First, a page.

N.F.A. (No Fixed Abode)
N.F.A. tries to bring these issues to the audience and vice versa, and I think it does a strong job of that with the recognisable actor Patrick Baladi in the lead and a good story that keeps the camera and the audience focused on our main character and his experience of these events rather than trying to leap back and look at the issues from a wider viewpoint, or trying to preach about the right and wrong.
Mental health illness is still viewed so negatively in this country. When I suffered from stress through one of my previous jobs the company labelled my record and every new role I applied for in that company carried an application form labelling stress as a permanent mental health problem, an incorrect labelling but even having to highlight that box without any further explanation is dropping the massive number of people in the UK suffering from mental health issues into one very dark and negative looking box, and it's a negative attitude that is apparent throughout the UK.
Then there's the attitude towards the homeless, often taking one viewpoint and moving every homeless person into another neat single box and pushing them to one side, and once in that box there's a terrible fight against prejudice to get out and start getting on track again.
So it's great to see a film looking at these two issues without making it something huge, something about politics or society as a whole and instead keeping it personal. Instead the film looks at one man's story, a man who seems to be not too distant from the average audience member and never distances itself too much from them. It delivers a good insight into homelessness and how it feels for someone caught up in its vicious cycle. It delivers explanation and understanding and lets you see it from the inside, rather than one of the people walking by on the outside suspicious and uncertain.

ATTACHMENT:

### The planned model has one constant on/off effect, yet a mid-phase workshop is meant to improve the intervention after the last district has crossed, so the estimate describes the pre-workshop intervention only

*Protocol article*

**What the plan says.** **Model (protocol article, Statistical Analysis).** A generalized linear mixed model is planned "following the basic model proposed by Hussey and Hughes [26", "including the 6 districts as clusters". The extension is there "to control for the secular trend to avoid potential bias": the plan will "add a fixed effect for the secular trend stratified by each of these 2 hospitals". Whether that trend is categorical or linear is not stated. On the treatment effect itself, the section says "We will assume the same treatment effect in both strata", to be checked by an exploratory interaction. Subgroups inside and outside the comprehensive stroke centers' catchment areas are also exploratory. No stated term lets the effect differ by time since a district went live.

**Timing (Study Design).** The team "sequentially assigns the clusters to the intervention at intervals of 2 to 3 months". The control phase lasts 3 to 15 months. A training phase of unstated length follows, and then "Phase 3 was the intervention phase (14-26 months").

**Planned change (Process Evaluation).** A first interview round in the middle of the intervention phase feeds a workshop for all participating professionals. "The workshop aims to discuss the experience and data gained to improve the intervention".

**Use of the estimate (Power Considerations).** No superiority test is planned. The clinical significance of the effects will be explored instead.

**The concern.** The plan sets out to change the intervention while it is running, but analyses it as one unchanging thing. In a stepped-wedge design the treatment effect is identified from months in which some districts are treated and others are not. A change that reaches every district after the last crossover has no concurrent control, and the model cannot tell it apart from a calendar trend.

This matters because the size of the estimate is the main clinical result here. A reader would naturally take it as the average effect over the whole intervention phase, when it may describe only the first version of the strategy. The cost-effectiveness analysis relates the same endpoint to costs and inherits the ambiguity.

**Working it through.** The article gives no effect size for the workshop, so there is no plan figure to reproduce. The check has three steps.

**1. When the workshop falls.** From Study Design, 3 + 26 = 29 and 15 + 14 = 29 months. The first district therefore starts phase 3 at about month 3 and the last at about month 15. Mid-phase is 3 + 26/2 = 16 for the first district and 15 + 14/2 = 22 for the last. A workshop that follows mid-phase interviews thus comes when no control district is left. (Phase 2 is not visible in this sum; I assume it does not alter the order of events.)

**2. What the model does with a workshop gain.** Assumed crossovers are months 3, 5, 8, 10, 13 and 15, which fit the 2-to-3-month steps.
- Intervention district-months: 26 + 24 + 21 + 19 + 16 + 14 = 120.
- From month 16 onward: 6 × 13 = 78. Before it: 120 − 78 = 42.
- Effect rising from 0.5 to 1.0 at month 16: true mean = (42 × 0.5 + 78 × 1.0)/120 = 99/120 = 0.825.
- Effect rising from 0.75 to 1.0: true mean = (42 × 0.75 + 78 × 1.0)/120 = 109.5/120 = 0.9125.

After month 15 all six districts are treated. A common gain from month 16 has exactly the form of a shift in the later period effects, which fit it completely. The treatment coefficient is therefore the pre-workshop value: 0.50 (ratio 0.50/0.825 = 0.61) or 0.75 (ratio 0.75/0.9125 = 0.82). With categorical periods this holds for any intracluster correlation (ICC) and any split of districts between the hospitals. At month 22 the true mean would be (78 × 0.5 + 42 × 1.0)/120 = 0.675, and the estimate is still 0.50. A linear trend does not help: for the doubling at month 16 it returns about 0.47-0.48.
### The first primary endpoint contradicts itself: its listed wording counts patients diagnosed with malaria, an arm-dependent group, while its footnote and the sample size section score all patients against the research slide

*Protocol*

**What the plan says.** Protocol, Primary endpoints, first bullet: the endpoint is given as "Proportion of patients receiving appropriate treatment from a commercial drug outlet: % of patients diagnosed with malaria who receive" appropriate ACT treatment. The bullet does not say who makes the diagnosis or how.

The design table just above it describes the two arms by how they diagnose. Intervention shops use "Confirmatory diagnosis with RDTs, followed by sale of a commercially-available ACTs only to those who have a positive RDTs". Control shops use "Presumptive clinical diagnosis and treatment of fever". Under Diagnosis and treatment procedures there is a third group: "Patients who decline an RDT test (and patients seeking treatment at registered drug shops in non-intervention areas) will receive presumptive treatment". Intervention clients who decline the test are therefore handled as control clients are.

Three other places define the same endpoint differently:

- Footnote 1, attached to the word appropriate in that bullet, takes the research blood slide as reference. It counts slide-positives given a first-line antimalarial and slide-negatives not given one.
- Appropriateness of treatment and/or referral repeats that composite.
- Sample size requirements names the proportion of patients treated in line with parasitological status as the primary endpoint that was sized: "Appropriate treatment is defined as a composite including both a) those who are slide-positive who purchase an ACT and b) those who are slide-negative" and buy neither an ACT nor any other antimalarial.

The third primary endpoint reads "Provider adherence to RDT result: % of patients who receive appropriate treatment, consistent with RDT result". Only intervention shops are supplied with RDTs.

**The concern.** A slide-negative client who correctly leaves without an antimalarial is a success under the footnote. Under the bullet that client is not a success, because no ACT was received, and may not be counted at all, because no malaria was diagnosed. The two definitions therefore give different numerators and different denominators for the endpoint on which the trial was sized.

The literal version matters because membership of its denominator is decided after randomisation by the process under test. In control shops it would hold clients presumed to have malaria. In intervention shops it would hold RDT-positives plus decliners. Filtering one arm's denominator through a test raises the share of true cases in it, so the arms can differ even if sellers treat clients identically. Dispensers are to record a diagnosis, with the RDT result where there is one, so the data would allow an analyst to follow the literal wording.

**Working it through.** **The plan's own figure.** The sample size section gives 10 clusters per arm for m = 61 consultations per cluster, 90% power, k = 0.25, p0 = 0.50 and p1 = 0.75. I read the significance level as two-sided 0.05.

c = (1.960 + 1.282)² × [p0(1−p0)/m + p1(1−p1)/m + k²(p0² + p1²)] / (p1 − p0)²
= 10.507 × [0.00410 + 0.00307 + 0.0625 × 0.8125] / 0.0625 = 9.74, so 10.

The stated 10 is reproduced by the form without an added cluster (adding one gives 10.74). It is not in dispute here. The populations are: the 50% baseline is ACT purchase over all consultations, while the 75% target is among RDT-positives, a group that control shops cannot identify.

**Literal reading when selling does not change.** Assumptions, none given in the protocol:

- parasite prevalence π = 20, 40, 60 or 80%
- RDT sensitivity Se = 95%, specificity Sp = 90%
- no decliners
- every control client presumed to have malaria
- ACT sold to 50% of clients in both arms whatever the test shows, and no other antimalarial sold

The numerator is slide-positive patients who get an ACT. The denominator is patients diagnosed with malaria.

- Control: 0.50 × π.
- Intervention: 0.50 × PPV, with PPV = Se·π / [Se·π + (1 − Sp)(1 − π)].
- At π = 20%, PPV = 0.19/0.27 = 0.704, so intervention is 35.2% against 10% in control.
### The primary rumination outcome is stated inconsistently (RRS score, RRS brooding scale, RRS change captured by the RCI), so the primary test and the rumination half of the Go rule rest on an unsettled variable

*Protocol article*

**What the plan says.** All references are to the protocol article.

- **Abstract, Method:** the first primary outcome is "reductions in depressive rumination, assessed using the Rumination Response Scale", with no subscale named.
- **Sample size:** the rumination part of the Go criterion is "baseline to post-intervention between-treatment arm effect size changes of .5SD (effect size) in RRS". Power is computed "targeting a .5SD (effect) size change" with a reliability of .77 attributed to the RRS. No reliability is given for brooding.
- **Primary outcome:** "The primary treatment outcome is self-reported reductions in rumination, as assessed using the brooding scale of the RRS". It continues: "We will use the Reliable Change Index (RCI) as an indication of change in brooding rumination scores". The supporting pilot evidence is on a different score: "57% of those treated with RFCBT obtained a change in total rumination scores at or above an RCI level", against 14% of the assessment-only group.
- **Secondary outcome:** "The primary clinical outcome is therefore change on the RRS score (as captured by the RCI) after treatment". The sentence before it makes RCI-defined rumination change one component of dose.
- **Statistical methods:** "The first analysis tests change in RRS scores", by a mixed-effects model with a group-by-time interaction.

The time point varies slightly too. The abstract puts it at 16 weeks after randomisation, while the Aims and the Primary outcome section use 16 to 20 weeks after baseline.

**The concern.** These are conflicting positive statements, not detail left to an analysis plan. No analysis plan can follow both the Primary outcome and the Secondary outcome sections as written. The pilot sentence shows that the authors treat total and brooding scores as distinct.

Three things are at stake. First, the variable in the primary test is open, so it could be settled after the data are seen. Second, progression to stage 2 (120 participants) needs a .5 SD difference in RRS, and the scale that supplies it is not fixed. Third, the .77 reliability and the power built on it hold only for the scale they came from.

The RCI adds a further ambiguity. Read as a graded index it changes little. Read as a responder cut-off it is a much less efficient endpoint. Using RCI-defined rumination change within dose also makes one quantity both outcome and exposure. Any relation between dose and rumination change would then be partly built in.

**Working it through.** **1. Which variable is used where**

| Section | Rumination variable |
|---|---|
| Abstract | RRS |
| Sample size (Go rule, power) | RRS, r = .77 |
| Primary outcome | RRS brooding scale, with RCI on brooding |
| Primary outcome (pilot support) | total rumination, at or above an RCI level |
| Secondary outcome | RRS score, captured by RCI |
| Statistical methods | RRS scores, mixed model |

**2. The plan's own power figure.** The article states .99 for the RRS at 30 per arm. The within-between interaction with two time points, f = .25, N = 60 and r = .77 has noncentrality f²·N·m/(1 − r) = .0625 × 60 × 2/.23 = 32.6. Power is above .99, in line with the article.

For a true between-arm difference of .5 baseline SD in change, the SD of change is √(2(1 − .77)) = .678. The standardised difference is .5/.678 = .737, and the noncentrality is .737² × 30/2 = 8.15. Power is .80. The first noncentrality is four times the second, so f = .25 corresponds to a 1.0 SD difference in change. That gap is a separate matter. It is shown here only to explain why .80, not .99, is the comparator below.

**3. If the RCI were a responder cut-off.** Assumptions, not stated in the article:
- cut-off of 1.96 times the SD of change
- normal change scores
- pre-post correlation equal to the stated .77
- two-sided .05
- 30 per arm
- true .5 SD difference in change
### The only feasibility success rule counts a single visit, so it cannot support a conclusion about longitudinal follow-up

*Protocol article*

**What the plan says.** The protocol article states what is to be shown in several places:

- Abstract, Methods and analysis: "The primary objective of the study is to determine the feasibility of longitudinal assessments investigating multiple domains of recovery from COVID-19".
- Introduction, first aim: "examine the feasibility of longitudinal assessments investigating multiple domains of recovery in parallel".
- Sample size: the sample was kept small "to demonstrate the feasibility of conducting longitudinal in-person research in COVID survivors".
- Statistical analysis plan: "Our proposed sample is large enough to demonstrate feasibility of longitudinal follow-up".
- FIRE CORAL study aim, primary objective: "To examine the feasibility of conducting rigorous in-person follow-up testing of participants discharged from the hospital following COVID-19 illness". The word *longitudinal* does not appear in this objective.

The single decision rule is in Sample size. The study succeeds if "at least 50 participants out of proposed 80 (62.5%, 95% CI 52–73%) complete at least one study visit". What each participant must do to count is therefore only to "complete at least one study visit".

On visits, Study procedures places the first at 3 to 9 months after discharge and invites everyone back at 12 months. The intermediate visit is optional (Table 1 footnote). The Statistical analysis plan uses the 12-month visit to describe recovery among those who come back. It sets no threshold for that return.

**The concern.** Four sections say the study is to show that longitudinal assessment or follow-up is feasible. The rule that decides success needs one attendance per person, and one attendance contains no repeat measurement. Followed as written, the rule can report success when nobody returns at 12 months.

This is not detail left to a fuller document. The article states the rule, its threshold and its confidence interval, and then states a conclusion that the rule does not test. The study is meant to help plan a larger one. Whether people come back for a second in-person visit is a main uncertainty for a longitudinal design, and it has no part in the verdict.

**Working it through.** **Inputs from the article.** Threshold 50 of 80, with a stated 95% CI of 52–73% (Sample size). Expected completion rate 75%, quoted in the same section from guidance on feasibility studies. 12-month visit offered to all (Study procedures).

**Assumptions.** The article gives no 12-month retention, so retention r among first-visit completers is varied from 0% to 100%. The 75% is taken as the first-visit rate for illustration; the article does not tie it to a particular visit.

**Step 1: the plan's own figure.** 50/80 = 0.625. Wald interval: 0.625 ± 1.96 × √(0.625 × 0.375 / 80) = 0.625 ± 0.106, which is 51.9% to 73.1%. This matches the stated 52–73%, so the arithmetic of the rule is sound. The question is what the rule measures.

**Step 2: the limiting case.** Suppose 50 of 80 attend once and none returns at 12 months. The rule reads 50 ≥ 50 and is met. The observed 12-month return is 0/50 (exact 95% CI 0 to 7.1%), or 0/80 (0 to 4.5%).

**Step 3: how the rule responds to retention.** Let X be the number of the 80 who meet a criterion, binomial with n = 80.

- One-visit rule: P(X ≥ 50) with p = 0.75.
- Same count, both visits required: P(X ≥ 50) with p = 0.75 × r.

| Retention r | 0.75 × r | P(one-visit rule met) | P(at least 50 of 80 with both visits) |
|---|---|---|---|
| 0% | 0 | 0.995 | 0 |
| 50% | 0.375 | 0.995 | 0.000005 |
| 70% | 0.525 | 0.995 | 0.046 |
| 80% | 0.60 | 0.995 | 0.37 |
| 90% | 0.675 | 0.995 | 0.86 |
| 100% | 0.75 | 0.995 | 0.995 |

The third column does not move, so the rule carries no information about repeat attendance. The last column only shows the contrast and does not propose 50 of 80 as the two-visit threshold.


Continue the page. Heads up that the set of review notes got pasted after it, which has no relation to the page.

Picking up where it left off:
You can see some great examples of how the film incorporates the beliefs through various scenes in the film, looking to the scene in the bus shelter with the two men asking each other for help and later when our lead is asking people for just a little bit of change, both scenes will spark something inside you and shows both sides of the same situation, first from the audience's viewpoint and then from the inside with the understanding of where the man is and why he's asking. It provides a powerful few moments.
It isn't all about how we treat these issues on an individual level though as we do gain an understanding of how both are treated and dealt with by the UK Government and charities, or in some cases not dealt with as bureaucracy covers facts and figures rather than looking to the people and their needs.
While the bigger messages are covered well I felt there were some problems with the film and they started quite early. The score is a little overpowering to begin with and I feel it would have had much more impact in later scenes if it had started more muted to allow us to focus on the lead and his experience.